- Go to work: the right to lead the first cards of the game.
- Fa Pai ()
- To lead - to play a card or valid combination to the empty table.
- Tao Pai (), Yi Tao Pai ()
- A set of cards of the same Dian Shu, played together as a valid combination.
- Gua Pai (), Tie Pai ()
- To catch or stick on a card. To add a wild card (two or joker) to a valid combination.
- Dan You ()
- To play a single card. Also known as Dan Xiu ().
- Shun Pai (), Ya Pai ()
- To beat a card or combination with a higher card or combination.
- Guo Pai ()
- To pass instead of playing a card or combination. Also known as Guo Le ().
- Ke (), Che (), La ()
- The main winner, the player who gets rid of all his cards first, is said to Qiang Ke() (grab the vehicle), Kai Che () (drive the vehicle) or Zou Ke () (go out): he has the Tou Ke () (first vehicle). The second player is called the Er Ke () or Er Che () (second driver). The last players holding cards lose (shu le - ). The big loser is La () (lagging, trailing behind) or Da La () or Da La Che () (vehicle lagging a long way behind) and the second to last player is the Er La () (second lagging behind).
- Chuan San Hu ()
- Three families in a row. If three members of the same team take the first three places, the defeated team are called Chuan San Hu or Zhua San Hu () (three families seized).
- Huo Pai ()
- Live card - a card or set of cards that is not beaten, either by your Dui Men in a Gou Ji Pai or by anyone in normal play. A play that is beaten is Bu Huo () (not alive).
- Qiang ()
- Wall. If your left hand opponent has cards, this player is your Qiang. If your left hand opponent has gone out, and you have a partner playing immediately before you, this is Mei You Qiang () (no wall). You can feel at ease and play more boldly because your partner can protect you and feed you cards that are easy to play on. Helping your partner in this and similar situations is called Song Ke () (giving a present).
- Zheng Ke (), Bao La ()
- The focus of Shang Bang Chan () - the opening of the game, when there are still at least five or six players in is Zheng Ke - fighting for vehicles. Players try to go out as soon as possible. After two players are out the Xia Ban Chang () (endgame) begins. Now the focus is Bao La or Zhua La () - a more defensive style in which the aim is to conserve strength to avoid being a loser.
- Ji Pai (), Gou Ji Pai ()
- Joker, 2, A, K, Q, J, 10 are Ji Pai (ranking cards) and when played in sufficent quantity they constitute a Gou Ji Pai (sufficiently high play) which causes a duel with the player opposite - see rules above.
- Shao Pai ()
- Take cards along - see rules above. If your Shao Pai attempt is beaten by another player before you have played all your cards this is Mie Le () (destruction).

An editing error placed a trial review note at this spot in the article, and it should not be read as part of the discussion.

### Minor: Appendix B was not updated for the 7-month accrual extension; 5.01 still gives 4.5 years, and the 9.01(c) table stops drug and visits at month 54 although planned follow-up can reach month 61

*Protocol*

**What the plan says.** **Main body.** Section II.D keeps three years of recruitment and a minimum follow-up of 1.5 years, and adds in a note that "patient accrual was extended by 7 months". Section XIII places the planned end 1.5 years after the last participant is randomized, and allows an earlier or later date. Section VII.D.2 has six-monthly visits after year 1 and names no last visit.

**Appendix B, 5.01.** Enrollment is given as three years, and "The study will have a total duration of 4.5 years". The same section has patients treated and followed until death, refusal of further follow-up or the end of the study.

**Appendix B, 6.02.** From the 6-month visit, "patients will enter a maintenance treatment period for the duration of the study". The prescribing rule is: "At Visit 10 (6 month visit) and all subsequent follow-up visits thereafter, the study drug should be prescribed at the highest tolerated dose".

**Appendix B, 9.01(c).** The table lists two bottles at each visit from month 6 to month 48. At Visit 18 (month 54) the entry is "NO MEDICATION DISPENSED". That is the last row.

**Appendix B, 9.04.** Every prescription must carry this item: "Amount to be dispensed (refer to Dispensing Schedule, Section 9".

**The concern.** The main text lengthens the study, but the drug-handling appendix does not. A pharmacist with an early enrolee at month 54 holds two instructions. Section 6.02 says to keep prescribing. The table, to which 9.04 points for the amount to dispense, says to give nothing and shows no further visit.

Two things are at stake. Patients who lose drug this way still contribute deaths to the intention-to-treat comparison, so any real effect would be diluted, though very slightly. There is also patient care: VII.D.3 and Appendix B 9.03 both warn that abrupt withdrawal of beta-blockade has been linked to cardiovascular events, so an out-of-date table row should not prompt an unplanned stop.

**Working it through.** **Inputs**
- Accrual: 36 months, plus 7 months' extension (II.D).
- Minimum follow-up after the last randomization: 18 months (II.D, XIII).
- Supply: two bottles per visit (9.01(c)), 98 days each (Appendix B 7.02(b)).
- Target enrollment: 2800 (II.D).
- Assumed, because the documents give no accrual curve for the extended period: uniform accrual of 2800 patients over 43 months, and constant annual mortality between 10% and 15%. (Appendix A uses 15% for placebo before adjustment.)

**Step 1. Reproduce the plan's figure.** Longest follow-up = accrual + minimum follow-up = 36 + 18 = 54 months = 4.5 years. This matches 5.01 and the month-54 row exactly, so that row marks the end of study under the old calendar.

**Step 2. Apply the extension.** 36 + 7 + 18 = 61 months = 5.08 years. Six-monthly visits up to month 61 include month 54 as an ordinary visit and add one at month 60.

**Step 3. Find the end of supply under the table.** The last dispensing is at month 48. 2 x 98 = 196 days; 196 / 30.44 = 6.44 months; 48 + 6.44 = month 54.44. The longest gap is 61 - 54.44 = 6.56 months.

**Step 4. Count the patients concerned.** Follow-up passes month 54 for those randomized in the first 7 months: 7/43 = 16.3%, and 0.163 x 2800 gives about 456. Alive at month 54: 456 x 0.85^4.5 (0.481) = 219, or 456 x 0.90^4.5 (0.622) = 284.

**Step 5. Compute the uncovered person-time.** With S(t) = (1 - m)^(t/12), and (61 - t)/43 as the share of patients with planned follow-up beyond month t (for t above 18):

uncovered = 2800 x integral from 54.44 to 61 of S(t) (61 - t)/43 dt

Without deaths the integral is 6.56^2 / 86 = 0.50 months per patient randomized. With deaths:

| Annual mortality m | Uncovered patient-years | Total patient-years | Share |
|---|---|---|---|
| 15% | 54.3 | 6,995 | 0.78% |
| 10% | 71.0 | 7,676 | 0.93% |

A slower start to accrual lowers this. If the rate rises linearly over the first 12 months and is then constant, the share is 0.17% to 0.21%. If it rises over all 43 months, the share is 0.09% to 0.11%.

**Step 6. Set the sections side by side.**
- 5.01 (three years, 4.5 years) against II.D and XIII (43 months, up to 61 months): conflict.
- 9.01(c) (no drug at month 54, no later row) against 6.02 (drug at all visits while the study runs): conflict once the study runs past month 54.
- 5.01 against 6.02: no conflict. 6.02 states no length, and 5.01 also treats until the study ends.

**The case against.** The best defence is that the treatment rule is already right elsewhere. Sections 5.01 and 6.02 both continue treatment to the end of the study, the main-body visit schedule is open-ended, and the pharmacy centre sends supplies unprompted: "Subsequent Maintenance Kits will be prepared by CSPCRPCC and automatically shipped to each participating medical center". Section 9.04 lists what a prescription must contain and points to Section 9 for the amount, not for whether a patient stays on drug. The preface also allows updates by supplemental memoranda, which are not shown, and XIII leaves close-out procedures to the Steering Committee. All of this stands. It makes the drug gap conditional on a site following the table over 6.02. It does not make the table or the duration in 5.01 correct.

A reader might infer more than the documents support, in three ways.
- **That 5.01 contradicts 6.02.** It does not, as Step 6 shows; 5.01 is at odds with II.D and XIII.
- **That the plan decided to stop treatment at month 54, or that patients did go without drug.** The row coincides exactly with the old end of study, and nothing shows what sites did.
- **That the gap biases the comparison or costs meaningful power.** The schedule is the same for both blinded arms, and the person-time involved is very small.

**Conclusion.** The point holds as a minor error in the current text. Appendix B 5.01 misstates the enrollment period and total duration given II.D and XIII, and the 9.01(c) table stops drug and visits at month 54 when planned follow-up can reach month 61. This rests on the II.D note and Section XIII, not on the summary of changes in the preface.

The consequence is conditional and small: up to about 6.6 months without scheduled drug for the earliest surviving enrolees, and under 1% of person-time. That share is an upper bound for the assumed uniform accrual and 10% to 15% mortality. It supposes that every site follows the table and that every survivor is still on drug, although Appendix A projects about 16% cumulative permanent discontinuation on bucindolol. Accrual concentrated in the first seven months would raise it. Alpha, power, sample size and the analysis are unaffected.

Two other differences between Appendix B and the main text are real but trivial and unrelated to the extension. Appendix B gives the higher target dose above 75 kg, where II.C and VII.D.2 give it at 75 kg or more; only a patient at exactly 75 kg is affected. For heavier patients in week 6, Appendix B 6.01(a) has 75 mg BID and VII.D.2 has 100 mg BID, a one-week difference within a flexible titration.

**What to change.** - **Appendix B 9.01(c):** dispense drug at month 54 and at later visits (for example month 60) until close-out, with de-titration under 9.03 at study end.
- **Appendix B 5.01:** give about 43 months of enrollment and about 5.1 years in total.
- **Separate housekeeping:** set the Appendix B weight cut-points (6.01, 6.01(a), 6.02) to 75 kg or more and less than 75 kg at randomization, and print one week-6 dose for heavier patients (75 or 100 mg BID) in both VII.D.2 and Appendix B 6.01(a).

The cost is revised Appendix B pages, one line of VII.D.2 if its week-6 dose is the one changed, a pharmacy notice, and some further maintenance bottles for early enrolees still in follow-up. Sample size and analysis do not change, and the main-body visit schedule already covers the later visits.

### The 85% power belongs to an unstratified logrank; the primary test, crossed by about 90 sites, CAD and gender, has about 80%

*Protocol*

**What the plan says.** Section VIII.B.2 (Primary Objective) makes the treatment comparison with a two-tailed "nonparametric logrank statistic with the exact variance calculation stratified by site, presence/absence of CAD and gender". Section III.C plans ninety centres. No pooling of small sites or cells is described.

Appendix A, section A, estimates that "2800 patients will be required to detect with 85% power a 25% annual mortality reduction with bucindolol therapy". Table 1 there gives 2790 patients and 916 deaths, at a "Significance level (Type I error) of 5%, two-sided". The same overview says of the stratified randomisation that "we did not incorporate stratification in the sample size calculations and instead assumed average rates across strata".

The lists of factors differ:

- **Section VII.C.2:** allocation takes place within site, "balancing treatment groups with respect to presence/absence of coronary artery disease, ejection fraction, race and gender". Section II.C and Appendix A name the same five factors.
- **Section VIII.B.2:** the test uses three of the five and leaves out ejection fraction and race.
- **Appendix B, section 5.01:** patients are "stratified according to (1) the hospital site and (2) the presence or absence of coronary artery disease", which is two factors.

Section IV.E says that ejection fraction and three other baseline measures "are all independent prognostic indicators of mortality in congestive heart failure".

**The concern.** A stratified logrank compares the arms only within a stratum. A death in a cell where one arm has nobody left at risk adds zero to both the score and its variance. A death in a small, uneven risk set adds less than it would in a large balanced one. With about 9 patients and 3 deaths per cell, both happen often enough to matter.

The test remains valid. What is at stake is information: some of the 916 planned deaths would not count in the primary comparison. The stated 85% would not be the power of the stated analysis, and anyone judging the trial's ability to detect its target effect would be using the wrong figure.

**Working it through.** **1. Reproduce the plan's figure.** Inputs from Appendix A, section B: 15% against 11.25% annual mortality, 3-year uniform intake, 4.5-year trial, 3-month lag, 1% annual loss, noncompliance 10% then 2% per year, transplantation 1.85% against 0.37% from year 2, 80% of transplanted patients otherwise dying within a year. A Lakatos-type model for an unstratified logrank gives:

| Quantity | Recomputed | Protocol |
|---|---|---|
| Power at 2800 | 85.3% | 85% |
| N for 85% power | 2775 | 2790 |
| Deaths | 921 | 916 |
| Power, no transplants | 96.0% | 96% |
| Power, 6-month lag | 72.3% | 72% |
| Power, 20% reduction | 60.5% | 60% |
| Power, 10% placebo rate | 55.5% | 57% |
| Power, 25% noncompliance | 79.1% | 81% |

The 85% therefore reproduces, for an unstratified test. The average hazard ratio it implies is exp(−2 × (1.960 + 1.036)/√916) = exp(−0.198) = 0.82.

- Rang Pai (), Xiang Rang Rang ()
- See rules above
- Kou Pai ()
- The Dui Men of a player whose cards are not beaten clears the played cards away and puts them aside face down, confirming that the last player may begin again with a new play (Fa Pai). Turning the played cards face down is also known as Ha Pai () (closing the cards). A variety of expressions is used by the player clearing the cards to confirm that the Dui Men may play again: PASS (the English word!), Fan Le () (turn them over), Ha Si () (closed and dead), Pa Si () (crawl away and die), Pa Guo Lai () (creep off).
- Mei You Tou ()
- Having no head. This is the situation where your Dui Men has already gone out, so you are unable to start a duel - if you play Gou Ji Pai the play just continues anticlockwise.
- Bao Pai ()
- Declare how many cards you have, when holding 10 or fewer and asked by a partner or your Dui Men (or any player if you are Mei You Tou). The question is "hai you ji hu?" (?) (how many cards do you have?). The remaining 10 cards are called Man Hu () (a full pot) or Zheng zai hu shang () (still in the pot). More than 10 cards are Wen bu zhao () (don't ask).
- Tiao Pai (), Liu Pai()
- When a player holding cards only a few cards decides to expose them and let his team mates decide how they should be played, this is called Tiao Pai (select cards) or Liu Pai (reserve cards).
- Jie Feng ()
- After a player goes out, if no one beats that player's Di Pai the next player to the right has a free play, known as Jie Feng (catching the wind) or Kao Feng () (relying on the wind). So after a player goes out, the player to the right will say "Shen qing jie feng" () (I apply to catch the wind) and if the others agree will then play. This is called Liu Feng () (reserving the wind).
- Di Pai ()
- Final cards. The last cards in a player's hand, with which the player goes out. If the final cards are Gou Ji Pai (a sufficently high set), this is called Gou Si Ji () (suffient death rank), and only the player's Dui Men or a player with Shao Pai can play on it - otherwise the next player in turn catches the wind.
- Luan Zan ()
- Storing up trouble. This is the situation when only four players remain and they can agree to change their order of play. It is also called Luan Chan () (getting into a tangle) or Si Hu Luan Zan () (four families stir up trouble).
- Luo Di Sheng Gen ()
- Be born, take root. The rule that a card that has been played cannot be taken back.